Federal Aviation Administration.
Notice of availability for public comment.
This notice announces the availability of and requests comments on a proposed Technical Standard Order (TSO) pertaining to a flammability test method for aircraft blankets. The proposed TSO prescribes the minimum performance standards that aircraft blankets must meet to be identified with the marking “TSO-C152.”
Comments must identify the TSO file number and be received on or before June 7, 2002.
Send all comments on the proposed technical standard order to: Technical Programs and Continued Airworthiness Branch, AIR-120, Aircraft Engineering Division, Aircraft Certification Service, Federal Aviation Administration, 800 Independence Avenue, SW., Washington, DC 20591. Or deliver comments to: Federal Aviation Administration, Room 815, 800 Independence Avenue, SW., Washington, DC 20591. Comments must identify the TSO file number.Start Further Info
FOR FURTHER INFORMATION CONTACT:
Mr. Hal Jensen, Technical Programs and Continued Airworthiness Branch, AIR-120, Aircraft Engineering Division, Aircraft Certification Service, Federal Aviation Administration, 800 Independence Avenue, SW., Washington, DC 20591, FAX No. (202) 267-5340.
Interested persons are invited to comment on the proposed TSO listed in this notice by submitting such written data, views, or arguments as they desire to the above specified address. Comments received on the proposed technical standard order may be examined, before and after the comment closing date, in Room 815, FAA Headquarters Building (FOB-10A), 800 Independence Avenue, SW., Washington, DC 20591, weekdays except Federal holidays, between 8:30 a.m. and 4:30 p.m. All communications received on or before the closing date for comments specified above will be considered by the Director of the Aircraft Certification Service before issuing the final TSO.
This TSO is proposed to provide minimum performance standards for the flammability characteristics of blankets to be used for passenger comfort in aircraft cabins.
On November 28, 1993, the pilot of a Northwest Airlines B727-200 aircraft declared an emergency after a fire was reported in an overhead stowage bin. The fire was noticed just as the aircraft was being pushed back from the loading gate at Dorval International Airport. The fire was extinguished by crew members and all passengers were safely evacuated.
The stowage bin involved in the fire contained a personal carry-on bag and five 100 percent polyester airline blankets in two separate piles. The blankets were supplied by two different manufacturers. Upon completion of their investigation, the Transportation Safety Board (TSB) of Canada determined that the original source of fuel for the fire was the 100 percent polyester airline blankets. This conclusion was based on TSB testing of a section of unburned blanket. In their first test, a lit match was placed at the edge of the blanket. In their second test, a lit match was placed on top of the blanket. In both cases, the blanket ignited and rapid propagation of flame was observed.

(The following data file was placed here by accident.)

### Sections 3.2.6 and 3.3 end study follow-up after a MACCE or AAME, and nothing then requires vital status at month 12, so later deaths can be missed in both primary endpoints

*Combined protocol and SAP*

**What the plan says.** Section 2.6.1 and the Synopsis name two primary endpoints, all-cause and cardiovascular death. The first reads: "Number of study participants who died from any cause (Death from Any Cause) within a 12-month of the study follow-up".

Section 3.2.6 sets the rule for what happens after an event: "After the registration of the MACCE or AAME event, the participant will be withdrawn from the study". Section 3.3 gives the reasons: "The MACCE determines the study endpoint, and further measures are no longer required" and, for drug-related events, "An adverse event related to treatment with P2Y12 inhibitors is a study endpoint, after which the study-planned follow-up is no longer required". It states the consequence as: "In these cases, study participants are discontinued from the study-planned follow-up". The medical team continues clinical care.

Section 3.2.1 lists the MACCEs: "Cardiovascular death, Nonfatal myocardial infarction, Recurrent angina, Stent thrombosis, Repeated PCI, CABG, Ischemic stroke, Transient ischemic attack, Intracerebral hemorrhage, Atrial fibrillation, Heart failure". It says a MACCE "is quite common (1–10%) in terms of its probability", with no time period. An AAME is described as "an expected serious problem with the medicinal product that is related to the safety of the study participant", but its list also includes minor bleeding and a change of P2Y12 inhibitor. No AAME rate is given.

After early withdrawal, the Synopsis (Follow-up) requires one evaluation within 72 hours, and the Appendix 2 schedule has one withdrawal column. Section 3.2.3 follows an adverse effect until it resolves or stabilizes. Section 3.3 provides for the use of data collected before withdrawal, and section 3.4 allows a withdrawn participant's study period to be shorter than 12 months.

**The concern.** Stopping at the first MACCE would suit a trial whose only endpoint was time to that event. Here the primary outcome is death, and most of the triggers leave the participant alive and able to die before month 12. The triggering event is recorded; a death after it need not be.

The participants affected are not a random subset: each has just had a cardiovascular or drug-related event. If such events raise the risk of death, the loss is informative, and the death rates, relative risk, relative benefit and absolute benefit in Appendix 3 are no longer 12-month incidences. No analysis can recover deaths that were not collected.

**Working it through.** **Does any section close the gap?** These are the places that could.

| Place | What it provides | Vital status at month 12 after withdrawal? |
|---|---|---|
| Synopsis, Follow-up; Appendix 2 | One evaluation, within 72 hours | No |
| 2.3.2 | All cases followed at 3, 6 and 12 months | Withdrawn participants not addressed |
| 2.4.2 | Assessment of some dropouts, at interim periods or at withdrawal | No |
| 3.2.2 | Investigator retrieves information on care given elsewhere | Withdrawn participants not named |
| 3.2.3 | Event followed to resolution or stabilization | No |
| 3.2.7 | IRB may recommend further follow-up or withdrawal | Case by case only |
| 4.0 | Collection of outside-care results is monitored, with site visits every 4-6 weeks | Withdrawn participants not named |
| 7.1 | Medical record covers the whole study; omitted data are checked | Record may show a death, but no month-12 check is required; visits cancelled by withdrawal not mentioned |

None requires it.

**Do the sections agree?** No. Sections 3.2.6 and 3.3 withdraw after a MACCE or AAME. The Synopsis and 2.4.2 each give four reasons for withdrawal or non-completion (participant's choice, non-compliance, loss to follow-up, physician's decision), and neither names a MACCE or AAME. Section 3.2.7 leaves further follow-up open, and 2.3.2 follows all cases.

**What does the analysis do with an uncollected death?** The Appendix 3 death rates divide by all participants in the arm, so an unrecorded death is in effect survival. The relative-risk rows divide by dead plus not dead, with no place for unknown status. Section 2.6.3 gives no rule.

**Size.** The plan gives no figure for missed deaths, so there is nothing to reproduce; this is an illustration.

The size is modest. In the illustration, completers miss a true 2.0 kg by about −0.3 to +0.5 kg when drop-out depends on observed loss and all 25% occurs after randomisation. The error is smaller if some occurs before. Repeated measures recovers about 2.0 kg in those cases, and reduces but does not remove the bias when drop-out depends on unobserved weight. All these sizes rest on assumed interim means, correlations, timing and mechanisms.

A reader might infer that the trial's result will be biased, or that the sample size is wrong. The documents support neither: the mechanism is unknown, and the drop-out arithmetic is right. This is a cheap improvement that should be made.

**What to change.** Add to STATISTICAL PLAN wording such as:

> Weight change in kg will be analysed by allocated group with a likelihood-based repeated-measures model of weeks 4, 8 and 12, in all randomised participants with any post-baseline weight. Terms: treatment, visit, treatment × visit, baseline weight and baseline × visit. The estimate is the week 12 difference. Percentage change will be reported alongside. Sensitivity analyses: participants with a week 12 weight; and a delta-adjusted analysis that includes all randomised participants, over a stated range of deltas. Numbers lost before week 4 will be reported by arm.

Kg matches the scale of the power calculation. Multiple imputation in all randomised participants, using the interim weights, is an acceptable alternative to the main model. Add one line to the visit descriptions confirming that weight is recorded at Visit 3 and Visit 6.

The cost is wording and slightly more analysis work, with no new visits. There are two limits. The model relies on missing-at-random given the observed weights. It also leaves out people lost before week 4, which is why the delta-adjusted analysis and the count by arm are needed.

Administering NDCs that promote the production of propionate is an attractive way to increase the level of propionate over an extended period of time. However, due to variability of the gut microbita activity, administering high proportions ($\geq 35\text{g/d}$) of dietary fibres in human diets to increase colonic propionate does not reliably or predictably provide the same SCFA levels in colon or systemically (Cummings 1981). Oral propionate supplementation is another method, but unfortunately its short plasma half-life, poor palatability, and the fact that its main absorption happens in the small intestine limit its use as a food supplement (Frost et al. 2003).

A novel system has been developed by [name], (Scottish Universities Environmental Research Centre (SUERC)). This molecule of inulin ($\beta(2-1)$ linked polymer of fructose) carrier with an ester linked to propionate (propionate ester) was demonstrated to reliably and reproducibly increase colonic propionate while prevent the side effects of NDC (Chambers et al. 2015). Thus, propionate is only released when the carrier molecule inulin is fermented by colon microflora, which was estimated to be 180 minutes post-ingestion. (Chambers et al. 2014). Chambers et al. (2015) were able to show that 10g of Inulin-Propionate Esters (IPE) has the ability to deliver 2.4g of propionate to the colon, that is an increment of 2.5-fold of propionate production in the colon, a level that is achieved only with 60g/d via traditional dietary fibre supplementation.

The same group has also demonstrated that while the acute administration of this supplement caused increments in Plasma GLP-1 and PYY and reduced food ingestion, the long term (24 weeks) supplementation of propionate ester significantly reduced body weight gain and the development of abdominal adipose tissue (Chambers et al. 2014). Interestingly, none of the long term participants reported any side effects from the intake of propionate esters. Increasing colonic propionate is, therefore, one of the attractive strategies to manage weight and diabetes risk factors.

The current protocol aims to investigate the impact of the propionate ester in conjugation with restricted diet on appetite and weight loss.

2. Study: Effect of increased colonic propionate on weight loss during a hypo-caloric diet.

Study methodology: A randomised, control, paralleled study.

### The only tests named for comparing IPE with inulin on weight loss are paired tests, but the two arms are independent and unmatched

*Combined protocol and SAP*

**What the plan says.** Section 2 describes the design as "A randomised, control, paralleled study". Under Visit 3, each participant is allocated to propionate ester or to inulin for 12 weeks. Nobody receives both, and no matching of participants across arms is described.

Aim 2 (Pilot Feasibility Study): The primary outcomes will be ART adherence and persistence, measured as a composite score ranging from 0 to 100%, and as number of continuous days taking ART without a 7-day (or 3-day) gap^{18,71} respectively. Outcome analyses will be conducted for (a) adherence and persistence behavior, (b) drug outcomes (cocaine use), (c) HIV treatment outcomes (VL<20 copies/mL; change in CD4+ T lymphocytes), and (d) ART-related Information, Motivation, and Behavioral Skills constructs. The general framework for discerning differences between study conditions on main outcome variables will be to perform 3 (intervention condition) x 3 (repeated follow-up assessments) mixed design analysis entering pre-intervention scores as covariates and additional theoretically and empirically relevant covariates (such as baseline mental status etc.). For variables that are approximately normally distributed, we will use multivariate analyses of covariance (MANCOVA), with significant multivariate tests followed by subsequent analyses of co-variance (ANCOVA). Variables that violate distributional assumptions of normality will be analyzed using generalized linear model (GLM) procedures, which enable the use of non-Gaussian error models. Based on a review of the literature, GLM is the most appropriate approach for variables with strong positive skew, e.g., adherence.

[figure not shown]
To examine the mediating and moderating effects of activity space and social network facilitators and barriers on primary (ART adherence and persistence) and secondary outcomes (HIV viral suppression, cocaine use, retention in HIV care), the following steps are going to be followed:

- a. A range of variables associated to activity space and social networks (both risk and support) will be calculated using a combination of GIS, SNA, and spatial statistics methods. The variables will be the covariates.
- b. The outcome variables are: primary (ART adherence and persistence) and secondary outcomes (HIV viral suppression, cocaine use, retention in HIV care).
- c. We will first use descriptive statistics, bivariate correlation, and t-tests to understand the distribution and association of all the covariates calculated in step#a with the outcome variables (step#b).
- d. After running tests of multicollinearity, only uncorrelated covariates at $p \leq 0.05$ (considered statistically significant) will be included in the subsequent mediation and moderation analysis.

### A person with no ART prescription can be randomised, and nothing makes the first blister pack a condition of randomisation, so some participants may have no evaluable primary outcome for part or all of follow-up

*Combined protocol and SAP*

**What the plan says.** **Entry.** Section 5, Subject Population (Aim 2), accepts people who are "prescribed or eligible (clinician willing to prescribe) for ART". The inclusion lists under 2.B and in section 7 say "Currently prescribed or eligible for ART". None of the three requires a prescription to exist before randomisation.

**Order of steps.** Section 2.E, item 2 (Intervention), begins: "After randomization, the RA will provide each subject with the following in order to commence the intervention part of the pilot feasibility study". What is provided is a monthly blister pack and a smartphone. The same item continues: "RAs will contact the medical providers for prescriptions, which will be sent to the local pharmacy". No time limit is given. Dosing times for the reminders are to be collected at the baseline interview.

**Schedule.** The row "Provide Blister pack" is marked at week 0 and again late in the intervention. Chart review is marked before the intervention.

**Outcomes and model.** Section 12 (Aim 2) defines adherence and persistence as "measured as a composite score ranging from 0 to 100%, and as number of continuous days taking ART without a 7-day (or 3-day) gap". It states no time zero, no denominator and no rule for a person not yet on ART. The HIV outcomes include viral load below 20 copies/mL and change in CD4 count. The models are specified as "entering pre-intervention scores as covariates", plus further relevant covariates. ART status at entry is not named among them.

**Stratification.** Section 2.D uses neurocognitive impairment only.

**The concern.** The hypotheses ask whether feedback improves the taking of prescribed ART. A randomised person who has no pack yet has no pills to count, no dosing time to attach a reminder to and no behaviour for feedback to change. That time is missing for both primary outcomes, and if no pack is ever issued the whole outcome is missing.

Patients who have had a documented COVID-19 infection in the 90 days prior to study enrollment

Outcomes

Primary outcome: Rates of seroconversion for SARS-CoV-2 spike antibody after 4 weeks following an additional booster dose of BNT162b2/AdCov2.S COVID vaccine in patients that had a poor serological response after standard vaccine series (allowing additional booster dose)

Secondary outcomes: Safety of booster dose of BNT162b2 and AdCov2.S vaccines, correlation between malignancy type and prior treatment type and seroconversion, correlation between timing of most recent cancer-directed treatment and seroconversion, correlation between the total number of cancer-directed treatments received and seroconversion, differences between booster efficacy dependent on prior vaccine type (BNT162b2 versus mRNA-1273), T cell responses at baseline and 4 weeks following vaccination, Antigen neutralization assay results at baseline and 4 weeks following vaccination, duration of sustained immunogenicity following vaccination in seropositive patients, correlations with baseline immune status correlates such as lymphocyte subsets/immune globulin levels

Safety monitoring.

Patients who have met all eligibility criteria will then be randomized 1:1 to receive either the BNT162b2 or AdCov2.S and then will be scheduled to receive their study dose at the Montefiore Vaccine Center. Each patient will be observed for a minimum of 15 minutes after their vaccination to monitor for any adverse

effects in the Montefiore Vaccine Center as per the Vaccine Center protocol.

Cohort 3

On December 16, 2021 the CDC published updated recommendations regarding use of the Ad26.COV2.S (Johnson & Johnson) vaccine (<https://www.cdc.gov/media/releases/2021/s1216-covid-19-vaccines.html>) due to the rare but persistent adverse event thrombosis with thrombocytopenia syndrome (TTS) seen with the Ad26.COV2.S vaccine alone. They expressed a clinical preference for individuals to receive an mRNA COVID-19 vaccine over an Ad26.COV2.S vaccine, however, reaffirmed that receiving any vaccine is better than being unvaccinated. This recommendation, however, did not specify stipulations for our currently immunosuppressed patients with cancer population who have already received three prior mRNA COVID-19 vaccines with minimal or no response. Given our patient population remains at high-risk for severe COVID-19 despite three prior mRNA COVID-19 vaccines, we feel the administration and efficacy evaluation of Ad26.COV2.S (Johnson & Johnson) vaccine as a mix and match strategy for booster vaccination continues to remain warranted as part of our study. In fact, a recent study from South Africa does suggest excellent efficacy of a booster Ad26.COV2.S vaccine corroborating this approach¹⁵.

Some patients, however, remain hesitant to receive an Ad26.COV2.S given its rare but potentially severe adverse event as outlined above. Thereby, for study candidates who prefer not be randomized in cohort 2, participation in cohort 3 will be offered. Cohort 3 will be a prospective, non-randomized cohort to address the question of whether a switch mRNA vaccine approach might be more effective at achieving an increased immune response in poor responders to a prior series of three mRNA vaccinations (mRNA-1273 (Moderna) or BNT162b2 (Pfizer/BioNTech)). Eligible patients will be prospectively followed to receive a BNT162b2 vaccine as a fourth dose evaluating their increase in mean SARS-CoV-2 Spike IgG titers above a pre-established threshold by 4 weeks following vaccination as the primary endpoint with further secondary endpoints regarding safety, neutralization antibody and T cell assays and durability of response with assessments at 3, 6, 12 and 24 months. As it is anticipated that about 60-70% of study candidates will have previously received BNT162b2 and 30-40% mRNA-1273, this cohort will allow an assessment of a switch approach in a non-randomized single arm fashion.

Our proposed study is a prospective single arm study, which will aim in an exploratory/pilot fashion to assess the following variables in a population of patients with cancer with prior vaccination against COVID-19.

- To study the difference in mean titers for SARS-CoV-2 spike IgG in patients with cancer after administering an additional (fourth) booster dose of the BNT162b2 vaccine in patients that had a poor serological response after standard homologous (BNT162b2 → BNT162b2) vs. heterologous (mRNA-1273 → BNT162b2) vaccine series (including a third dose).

The Federal Aviation Administration (FAA) does not require flammability testing of airline blankets. Therefore in light of the above incident, the U.S. National Transportation Safety Board asked the FAA to develop a fire performance test method and performance criteria for blankets suppled to commercial airline operators. At that time, many airlines used blankets that met only the FAA vertical Bunsen burner test criteria specified in Title 14 Code of Federal Regulations § 25.853. However, this test may be inappropriate as a measurement of ignitability for certain types of blankets since the polyester blankets involved in the Northwest Airlines B727-200 fire met the test criteria.
In March 1996, the FAA's Technical Center completed the development of a flammability test for blankets. The Technical Center published its report and included it in the FAA's Aircraft Materials Fire Test Handbook. In August 1996, the FAA issued Flight Standards Information Bulletin for Air Transportation (FSAT) 96-11 that recommended that air carriers replace old blankets at the end of their service life with blankets that met these new FAA-developed standards.
FSAT 96-11 expired in August 1997, and industry no longer had an FAA-approved flammability standard for aircraft blankets to reference. Therefore, the FAA is issuing Technical Standard Order (TSO) C152, Flammability Test Method for Aircraft Blankets.
How To Obtain Copies
A copy of the proposed TSO-C152 may be obtained via the Internet, http://www.faa.gov/avr/air/100home.htm, or on request from the office listed under “For Further Information Contact.” Copies of Advisory Circular (AC) 20-115, Radio Technical Commission for Aeronautics, Inc., Document RTCA/DO-178, AC 25-17, Transportation Airplane Cabin Interiors Crashworthiness Handbook, and DOT/FAA/CT-89/15, “Aircraft Materials Fire Test Handbook,” may be obtained from the U.S. Department of Transportation, Subsequent Distribution Office, SVC-121.23, 3341 Q 75th Avenue, Landover, MD 20785. Department of Transportation (DOT) Specifications may be purchased from the U.S. Department of Transportation Records Center, 400 7th Street SW, Washington, DC 20590.Start Signature
Issued in Washington, DC, on March 7, 2002.
Acting Manager, Aircraft Engineering Division, Aircraft Certification Service.
[FR Doc. 02-6129 Filed 3-22-02; 8:45 am]
BILLING CODE 4910-13-M